Sewage Water Analyses Drugs in 56 European Cities: What do Statistics Show?

March 7, 2018

Today the European Monitoring Centre for Drugs and Drugs Addiction (EMCDDA) presents the 2017 results of the so-called sewage water analyses for drugs. Trend data of Amsterdam, Eindhoven, and Utrecht were presented for the Netherlands. Noteworthy were the high drug residue loads measured in Amsterdam for MDMA and in Eindhoven for amphetamine. But what do these statistics really show?

The statistics presented by the EMCDDA are derived from a European study (SCORE). Starting in 2011, a total of 7 measurements have been taken in an increasing number of European cities. In 2017 it was done in 56 cities in 19 European countries. For the Netherlands, (trend) data were presented for Amsterdam, Eindhoven, and Utrecht.

  • Of all cities, the highest load (measured in mg per 1000 people per day) of MDMA (ecstasy) was found in Amsterdam. High measures also were found in Eindhoven. Cocaine loads in Amsterdam are also relatively high, but there are more European cities with high numbers, such as Barcelona, Antwerp, and Bristol.
  • High loads for amphetamine were found in Eindhoven as well as in Antwerp. These are much higher than in Amsterdam and Utrecht.
  • Reference years show an erratic pattern for cocaine and amphetamine in the Dutch cities, without any clear trend. In Amsterdam and Eindhoven, loads for MDMA clearly are higher in 2017 than in 2011.
  • Looking at data from surveys among the general population, the Netherlands finds itself in the highest ranges of MDMA and amphetamine for last year’s percentage of users.

Interpretation of the statistics
Interpretation of the statistics is difficult (see below). The analysis that was used (usually) does not distinguish between dumping and human consumption. Dumping is, for instance, when a quantity of ecstasy pills is being flushed through the toilet during a raid. The higher score in Amsterdam may indicate a peak in consumption, even though there were no large festivals in the period measured. Amsterdam does have a continual flow of tourists and the city attracts party-goers. In other words, often people visit the city to use drugs. Sewage water analyses do not provide information about user groups or patterns. Eindhoven is situated in a region where much ecstasy and amphetamine is produced. Here too outcomes may be explained by dumping. It cannot be excluded that the high statistic in Amsterdam in 2017 has to do with dumping.

It is also noteworthy that methamphetamine was found in the sewage water analyses in Amsterdam. The load, however, is much lower than that of other stimulants and also lower than, for instance, in the Czech Republic, Slovakia, and Northern Europe. For some years now, several agencies have reported that the use of this stimulant is increasing. Yet this does not show in several prevalence studies, nor in the Amsterdam Antenna survey, which measures the use of drugs among the population of Amsterdam. There are some indications that the substance is used in certain circles, especially among gay and bisexual men, during sex.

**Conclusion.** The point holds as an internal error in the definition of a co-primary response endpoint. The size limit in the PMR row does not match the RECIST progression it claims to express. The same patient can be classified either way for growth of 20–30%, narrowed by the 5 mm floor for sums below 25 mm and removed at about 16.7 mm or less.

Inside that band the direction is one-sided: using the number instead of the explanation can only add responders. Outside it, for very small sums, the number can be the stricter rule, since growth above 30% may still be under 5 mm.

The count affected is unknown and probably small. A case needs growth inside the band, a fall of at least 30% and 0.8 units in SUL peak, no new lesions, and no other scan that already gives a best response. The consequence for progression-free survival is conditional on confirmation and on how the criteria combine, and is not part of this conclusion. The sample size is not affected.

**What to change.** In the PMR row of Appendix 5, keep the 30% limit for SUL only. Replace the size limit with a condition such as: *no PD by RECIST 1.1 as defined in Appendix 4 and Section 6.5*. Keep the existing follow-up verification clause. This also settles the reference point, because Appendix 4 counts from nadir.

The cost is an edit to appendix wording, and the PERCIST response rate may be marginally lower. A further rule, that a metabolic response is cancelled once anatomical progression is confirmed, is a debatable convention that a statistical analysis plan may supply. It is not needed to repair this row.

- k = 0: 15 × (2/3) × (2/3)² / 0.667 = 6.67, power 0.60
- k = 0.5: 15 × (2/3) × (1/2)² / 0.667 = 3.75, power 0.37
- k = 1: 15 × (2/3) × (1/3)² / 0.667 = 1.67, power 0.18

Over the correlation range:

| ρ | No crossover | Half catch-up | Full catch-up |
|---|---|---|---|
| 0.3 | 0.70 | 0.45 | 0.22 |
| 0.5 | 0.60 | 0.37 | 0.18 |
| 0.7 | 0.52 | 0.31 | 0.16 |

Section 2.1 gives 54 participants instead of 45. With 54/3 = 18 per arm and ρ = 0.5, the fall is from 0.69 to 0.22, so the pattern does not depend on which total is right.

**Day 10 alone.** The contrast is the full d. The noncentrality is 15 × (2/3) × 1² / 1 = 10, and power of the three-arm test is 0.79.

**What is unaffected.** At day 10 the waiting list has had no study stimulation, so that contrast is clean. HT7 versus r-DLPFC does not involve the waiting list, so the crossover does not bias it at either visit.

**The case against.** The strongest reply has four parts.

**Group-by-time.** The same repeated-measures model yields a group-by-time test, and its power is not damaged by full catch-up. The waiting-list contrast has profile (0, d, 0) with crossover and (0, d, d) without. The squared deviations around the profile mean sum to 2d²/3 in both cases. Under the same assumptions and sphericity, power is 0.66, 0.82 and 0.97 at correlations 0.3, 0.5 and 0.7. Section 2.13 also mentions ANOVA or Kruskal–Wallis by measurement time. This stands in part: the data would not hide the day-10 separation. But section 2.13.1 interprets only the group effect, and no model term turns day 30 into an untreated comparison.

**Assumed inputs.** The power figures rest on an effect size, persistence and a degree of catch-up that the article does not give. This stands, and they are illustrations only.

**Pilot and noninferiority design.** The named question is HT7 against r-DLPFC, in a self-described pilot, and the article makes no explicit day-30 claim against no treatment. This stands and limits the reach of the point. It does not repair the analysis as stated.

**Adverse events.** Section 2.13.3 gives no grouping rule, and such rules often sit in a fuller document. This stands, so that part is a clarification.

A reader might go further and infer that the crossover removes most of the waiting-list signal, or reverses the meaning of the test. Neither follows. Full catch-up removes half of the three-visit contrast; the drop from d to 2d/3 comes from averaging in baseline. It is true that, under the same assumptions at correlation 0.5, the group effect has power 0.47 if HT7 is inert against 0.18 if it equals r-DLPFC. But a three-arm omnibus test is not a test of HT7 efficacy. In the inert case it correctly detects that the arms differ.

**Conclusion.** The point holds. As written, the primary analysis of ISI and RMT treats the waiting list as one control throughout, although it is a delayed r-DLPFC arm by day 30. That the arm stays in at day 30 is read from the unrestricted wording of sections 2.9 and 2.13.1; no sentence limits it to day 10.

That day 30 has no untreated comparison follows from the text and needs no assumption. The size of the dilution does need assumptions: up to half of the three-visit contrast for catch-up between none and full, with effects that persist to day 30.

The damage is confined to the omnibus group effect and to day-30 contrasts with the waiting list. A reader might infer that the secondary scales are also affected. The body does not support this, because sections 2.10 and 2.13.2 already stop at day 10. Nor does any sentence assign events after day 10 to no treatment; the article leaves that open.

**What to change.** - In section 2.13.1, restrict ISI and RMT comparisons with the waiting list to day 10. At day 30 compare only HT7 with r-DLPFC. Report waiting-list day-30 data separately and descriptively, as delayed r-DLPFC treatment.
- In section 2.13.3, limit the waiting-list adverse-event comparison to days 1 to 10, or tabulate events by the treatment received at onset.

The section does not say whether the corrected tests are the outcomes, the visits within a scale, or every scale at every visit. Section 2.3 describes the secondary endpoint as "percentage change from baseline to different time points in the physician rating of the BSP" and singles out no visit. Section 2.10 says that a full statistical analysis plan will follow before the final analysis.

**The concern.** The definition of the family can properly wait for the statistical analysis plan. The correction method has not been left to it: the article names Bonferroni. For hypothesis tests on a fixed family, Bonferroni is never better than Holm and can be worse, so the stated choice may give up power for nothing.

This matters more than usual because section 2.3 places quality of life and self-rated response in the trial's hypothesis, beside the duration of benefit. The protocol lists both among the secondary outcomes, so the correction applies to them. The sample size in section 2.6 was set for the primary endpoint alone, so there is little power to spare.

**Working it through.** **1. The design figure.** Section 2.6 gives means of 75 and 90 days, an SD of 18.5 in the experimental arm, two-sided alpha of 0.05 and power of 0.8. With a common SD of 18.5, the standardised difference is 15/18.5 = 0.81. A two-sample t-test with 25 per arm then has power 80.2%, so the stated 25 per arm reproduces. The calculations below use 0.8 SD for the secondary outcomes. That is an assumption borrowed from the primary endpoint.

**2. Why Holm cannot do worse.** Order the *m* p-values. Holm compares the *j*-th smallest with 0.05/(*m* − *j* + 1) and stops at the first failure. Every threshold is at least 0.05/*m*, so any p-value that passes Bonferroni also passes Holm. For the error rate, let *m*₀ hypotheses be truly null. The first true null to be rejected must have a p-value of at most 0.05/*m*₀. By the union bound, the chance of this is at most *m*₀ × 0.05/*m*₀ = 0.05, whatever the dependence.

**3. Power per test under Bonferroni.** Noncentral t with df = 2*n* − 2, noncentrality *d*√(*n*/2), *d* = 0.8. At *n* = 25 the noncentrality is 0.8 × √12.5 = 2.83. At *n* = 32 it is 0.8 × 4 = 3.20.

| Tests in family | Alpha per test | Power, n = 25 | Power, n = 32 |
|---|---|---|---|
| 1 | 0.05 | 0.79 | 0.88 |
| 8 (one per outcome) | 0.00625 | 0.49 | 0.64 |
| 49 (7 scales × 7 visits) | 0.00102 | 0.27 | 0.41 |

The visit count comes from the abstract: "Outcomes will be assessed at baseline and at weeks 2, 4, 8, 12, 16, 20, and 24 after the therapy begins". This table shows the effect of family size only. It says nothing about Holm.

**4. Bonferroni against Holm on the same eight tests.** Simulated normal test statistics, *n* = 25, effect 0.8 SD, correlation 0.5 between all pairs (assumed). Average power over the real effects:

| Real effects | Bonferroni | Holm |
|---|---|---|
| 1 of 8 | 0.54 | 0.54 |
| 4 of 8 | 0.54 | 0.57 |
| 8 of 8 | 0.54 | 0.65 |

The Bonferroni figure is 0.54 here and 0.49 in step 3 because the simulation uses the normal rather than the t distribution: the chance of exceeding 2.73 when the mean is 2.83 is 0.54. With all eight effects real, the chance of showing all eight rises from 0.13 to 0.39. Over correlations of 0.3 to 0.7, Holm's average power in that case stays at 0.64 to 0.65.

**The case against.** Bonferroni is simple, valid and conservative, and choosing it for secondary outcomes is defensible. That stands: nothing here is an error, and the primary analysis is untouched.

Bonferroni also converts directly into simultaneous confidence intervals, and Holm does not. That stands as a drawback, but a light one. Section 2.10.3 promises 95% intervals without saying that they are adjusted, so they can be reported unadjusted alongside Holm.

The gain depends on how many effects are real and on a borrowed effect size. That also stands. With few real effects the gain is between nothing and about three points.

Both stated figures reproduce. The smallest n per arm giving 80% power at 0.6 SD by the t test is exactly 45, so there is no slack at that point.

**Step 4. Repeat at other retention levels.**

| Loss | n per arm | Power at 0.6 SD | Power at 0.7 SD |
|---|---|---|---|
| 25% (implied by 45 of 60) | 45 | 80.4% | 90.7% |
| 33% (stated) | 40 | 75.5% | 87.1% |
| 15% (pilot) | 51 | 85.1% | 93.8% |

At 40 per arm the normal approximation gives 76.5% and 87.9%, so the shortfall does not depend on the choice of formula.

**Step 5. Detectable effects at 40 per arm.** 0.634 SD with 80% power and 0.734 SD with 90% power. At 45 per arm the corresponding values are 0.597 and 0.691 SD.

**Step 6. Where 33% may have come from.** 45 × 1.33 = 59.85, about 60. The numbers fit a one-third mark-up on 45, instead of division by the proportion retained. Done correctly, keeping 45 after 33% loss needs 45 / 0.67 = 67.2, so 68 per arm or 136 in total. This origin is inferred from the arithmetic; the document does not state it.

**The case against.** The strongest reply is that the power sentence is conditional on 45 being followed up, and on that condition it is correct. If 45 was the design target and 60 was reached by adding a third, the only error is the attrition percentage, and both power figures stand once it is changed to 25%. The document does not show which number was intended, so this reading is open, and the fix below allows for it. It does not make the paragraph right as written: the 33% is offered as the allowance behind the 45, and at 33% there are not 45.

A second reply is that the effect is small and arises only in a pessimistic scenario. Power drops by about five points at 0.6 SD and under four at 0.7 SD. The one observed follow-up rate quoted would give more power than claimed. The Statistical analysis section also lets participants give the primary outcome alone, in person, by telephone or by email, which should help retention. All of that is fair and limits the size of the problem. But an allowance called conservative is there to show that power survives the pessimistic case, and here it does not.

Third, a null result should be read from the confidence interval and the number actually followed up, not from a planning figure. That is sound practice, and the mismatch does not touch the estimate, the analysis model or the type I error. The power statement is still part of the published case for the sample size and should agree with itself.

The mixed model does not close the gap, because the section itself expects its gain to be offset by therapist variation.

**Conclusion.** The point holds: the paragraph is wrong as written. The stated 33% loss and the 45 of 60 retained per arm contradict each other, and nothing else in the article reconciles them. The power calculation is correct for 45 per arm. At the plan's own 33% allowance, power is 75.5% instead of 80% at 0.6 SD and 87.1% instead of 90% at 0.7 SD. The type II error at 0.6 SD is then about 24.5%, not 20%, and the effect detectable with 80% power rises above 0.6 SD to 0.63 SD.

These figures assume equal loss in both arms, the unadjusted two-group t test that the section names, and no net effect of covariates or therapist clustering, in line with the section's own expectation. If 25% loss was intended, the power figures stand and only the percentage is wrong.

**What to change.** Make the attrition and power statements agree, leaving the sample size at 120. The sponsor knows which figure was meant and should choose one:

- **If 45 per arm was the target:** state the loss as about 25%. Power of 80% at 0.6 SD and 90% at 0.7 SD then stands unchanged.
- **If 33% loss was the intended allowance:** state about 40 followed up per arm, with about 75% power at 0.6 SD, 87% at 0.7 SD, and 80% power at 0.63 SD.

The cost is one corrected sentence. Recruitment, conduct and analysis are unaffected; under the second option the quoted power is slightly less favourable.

The Trimbos Institute annually reports developments in the drugs situation in the Netherlands to the EMCDDA. They do so in cooperation with the Research and Documentation Center (WODC), commissioned by the Ministry of Health, Welfare and Sport (VWS) and the Ministry of Justice and Security. This is done by all Focal Points in the EU member states. The data of the sewage water analyses are derived from SCORE, a European study that the EMCDDA is cooperating with.

Sewage water analysis: advantages and disadvantages

In contrast to survey questionnaires from a representative sample of respondents out of the registered population, this relatively new approach works by analyzing samples from sewage water in a specific time frame (often one week) and within a geographic area. An advantage of sewage water analysis is that this method can give a better idea about the total quantity of drugs consumed, as compared to estimations based on questionnaires and self-reporting. In this last ‘traditional’ method there can be an underestimation, for instance because the heaviest users are underrepresented, or the respondent cannot remember which drugs and how often and how much was used in a particular time frame, or people are unwilling to admit to their use of drugs. Fast market developments also can be monitored with sewage water analyses, but in the Netherlands this is done already via the Drug Information and Monitoring System.

Monitoring by using sewage water analyses also has disadvantages. There are difficulties and inaccuracies in calculating the concentrations of drugs found in the sewage water back to the actual quantities that were used. In addition to that, it is not possible to make a link between the estimated quantity of drugs and the number of users and their characteristics, as well as the potency and the purity of the drugs. Any visitors, such as tourists and party-goers that are not part of the population, cannot be taken into account in the statistics. Also, sewage water analyses cannot help in determining whether a small number of older (addicted) persons consume large quantities of crack daily, or many young people (whether from abroad, from other regions, or not) sniff occasionally in the weekend. The same is true for other risk factors, which can be addressed in questionnaires among users.

It is also difficult to make a distinction between human consumption and dumping of substances for which no degradation products can be measured (or are as yet not being measured), such as for MDMA and amphetamine. It is expected that in due course the classic method of questionnaires and the innovative method of sewage water analysis will complement one another.

Read the EMCDDA press release.

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